Another formula we used to predict and track repair is instrument failure rate (IFR). For example, Altru Hospital’s fleet of cataract instruments are worth $137,292 and the most they spent on annual repair and replacement expenses was $12,189 in 2015. But on average, Altru was spending $7,361.12 annually to repair their cataract instruments. The IFR is an easy way to benchmark and explore improvement or a loss for a specific fleet of instruments and provides an additional way to assess, predict and justify how specialty instruments are performing.

Once we established and understood these key points, we made sure that everyone who comes in contact with this equipment was educated and willing to be accountable for its handling — although the goal also was to stop assigning blame for instrument breakage and instead identify the cause and find solutions for avoiding future damage.

Examining the data

The trays used prior to this study had silicone finger-mats in the bottom of the trays with hooks and Sweeney manipulators that may have been contributing to some of the damage. Also, the silicone finger-mats did not hold the instruments securely, and occasionally they would escape the tray and fall into the ultrasound cleaner during decontamination (see Figure A).

Figure A

The new trays hold the instruments in place 360 degrees and eliminated the need for finger-mats because the silicone holders in the lid mated perfectly with the silicone holders in the bottom of the tray (see Figures B and C). When assembled, the instruments are incapable of moving. These types of trays typically sell for $1,400 to $1,500 per tray.

Figure B
Figure C

Between 2014 and 2016, Altru has been spending an average $613 per month for repair of their cataract instruments. During the three-month period, the average monthly expense to repair and/or replace inventory dropped to $417. Altru’s instrument failure rate (IFR) also fell from 18 percent to 3 percent. When comparing to early results in 2017, this change is significant. The remaining nine months of this study will give valuable information to further support or reject the hypothesis that custom trays decrease repair costs.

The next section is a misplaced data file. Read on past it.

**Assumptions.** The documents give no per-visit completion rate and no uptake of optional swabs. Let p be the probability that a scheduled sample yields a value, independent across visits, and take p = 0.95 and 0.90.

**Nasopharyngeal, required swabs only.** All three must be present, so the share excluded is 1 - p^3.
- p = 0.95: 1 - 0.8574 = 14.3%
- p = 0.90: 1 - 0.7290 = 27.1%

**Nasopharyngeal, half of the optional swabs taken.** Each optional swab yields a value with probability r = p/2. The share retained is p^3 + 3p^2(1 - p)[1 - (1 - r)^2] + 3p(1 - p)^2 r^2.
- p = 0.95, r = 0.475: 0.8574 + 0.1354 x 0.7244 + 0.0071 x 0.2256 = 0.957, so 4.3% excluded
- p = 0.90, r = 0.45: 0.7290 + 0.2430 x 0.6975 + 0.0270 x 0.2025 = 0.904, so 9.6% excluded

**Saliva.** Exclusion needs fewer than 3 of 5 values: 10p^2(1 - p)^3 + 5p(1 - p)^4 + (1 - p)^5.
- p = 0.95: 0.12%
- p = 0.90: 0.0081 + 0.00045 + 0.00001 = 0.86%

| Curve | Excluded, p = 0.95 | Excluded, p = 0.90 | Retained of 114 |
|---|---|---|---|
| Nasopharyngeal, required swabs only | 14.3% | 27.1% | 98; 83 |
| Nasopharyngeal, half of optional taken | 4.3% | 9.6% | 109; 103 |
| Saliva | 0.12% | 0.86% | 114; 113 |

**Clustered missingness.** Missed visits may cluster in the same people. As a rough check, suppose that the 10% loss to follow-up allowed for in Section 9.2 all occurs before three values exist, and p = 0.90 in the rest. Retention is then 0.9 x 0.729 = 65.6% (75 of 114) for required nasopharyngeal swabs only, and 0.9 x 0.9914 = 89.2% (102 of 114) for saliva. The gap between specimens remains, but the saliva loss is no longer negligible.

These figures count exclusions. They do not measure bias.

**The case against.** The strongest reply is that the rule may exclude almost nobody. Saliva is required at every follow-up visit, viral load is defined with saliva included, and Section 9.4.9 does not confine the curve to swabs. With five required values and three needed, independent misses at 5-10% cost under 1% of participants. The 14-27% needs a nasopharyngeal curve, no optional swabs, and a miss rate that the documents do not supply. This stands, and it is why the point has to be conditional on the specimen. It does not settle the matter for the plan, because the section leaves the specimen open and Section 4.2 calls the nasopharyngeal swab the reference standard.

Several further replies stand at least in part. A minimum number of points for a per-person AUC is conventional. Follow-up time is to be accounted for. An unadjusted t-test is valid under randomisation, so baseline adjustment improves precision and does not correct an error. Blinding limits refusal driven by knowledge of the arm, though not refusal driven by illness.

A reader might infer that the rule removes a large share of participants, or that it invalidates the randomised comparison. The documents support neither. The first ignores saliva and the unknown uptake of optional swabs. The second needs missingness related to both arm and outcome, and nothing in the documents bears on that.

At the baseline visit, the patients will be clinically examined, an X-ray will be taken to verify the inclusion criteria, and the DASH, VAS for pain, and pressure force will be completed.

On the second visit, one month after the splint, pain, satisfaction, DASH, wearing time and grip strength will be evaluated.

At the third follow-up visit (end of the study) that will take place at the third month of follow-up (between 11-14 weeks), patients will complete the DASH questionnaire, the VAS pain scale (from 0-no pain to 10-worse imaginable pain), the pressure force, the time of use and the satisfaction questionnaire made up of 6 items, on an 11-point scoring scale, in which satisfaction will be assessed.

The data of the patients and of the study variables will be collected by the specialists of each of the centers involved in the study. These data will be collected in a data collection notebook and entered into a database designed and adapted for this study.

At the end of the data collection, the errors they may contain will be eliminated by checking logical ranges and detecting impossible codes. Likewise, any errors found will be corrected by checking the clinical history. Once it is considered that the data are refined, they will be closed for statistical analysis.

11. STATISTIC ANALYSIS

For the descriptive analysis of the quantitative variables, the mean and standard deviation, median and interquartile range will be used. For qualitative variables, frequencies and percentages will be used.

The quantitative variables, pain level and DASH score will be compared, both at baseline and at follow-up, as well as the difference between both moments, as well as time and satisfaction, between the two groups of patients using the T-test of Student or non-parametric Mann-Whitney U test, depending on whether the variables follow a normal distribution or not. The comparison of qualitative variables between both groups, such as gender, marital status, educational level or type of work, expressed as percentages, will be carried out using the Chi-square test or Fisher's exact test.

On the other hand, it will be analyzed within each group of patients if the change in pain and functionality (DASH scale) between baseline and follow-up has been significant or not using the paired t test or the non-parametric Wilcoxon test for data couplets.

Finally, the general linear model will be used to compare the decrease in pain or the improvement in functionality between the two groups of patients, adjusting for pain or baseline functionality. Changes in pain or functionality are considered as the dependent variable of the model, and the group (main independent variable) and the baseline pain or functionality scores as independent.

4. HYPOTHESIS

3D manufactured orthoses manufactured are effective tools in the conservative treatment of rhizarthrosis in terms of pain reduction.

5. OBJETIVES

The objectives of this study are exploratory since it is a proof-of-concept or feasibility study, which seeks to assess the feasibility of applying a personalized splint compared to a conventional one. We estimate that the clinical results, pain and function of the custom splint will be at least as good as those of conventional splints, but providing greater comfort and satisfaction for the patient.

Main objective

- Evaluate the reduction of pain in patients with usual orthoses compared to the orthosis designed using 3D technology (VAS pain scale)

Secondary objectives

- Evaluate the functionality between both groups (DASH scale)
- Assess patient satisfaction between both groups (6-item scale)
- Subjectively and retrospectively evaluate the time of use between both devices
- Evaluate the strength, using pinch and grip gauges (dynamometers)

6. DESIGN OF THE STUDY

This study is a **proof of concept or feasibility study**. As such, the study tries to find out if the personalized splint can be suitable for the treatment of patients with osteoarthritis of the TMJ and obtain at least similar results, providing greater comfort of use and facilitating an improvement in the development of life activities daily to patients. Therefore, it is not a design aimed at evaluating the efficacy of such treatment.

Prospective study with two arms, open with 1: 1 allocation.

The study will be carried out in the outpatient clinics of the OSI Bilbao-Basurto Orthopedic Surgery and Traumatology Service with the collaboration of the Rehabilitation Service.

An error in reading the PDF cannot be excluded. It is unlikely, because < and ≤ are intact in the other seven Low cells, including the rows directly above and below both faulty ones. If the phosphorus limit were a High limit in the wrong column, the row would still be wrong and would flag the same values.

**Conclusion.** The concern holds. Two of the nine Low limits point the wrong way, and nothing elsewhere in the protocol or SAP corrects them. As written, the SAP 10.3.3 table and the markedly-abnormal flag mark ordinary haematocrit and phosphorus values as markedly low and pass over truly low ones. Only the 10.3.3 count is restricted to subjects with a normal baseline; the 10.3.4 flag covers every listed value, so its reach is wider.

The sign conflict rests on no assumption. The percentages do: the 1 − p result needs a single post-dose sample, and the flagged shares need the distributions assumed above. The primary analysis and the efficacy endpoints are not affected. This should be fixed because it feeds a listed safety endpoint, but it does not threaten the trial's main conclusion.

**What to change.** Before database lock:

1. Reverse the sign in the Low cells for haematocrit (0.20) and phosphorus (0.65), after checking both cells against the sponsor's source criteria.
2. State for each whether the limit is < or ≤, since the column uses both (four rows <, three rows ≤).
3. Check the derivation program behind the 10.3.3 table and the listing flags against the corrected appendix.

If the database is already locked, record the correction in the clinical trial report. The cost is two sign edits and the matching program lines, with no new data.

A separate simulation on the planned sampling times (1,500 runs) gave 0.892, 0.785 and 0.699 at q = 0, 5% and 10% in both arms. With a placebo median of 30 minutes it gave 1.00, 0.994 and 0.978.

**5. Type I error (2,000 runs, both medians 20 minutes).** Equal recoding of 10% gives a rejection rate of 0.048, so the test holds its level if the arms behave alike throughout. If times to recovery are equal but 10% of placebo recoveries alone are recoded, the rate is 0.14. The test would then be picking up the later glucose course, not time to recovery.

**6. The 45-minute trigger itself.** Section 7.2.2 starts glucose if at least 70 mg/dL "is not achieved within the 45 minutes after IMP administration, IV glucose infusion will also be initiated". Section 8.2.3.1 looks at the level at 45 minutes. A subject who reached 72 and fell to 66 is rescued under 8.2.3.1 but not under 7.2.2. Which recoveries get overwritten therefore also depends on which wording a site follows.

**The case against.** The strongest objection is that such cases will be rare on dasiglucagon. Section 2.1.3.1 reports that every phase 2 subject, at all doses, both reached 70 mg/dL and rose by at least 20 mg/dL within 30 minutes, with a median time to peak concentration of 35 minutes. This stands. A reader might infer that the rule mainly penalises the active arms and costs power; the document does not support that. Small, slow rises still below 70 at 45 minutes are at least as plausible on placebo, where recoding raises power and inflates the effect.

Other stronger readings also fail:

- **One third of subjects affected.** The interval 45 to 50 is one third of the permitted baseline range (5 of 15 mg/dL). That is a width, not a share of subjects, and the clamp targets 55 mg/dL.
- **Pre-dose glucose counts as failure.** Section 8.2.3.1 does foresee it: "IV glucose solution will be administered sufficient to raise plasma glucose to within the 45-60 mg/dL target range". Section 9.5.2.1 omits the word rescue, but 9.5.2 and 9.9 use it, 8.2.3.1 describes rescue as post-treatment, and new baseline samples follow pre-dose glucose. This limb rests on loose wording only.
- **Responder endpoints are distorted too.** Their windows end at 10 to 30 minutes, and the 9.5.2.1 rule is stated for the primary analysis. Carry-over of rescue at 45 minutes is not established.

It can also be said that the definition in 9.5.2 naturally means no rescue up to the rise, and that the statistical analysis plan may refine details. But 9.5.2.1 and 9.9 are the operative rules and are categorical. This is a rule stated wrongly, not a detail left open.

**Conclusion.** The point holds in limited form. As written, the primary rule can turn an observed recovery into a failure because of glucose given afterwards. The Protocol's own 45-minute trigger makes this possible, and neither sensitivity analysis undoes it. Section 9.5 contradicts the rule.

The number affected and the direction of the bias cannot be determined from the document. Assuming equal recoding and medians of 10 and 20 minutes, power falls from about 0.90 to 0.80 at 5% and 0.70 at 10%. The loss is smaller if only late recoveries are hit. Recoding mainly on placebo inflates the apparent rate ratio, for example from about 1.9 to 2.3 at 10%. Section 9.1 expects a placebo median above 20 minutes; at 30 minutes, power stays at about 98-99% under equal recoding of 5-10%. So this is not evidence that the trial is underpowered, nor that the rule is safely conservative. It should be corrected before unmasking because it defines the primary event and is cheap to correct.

The first phase of this study shows that using custom trays should reduce repair expenses for Altru Hospital. Averaging the data from 2014 to 2016 blends in the variables that took place in 2016 and gives a more accurate picture of what can happen when one focuses on hitting singles.

If 2017 reflects what the extrapolated numbers suggest, Altru can expect to save 32 percent per year by using custom trays to protect their eye instruments (see Figure D, below).

2014 -2016 data
(three years)
Study data
Total Yearly Average Monthly Average Total 3 Months Monthly Average Projected Year 2017 % of Savings (Yearly 2014-2016 vs. Projected 2017)
Repair expenses $22,083.37 $7,361.12 $613.43 $1,250.49 $416.83 $5,007.96 32%

Figure D

Efficiency, time savings

The study also seeks to find out if the use of custom trays would have an impact on staff efficiency. Each tray has three zones:

  1. Zone A is for keeping instruments used by both of the surgeons.
  2. Zone B is for instruments used exclusively by surgeon B.
  3. Zone C is for instruments used exclusively by surgeon C.

The old tray used two finger-mats; one was placed underneath the instruments and the second finger mat was placed on top of the instruments to attempt to hold them in place. Prior to the start of the study we timed how long it took one of the CS techs to assemble all the clean instruments in the appropriate zones after they came out of the washer. Using the old tray, it took 8 minutes to assemble compared to 7 minutes it took using the new custom tray. The finger mats retain a significant amount of water after coming out of the washer and must be shaken until reasonably dry. This extra task accounted for the time difference in assembling the trays. (A study by Ofstead, etal shows that a CS Tech costs a hospital $16.80 per hour or $0.28 per minute on average.2 During our study of 119 cases, the one-minute difference assembling the trays would save the hospital $33.32 per quarter or $133.28 per year.)


This preliminary study suggests that implementing custom trays with a designated home that secures each instrument from above and below yields a significant repair expense savings of 32 percent a month. IFR also enabled us to see if repair expenses were reduced during specific timeframes. For instance, in 2015, the eye trays were experiencing an IFR of 18 percent of the value of their fleet (damage per year equals $12,189 divided by $68,643, the value of their entire inventory of eye instruments sets). Within three months we saw that figure drop to 3 percent. We will revisit this data at the end of 2017 to see if repair expenses increase or continue falling.


1. Granillo, L. (2009)

2. Olfstead, C.L., Quick, M. R., Eiland, J.E., and Adams, S.J., (2017).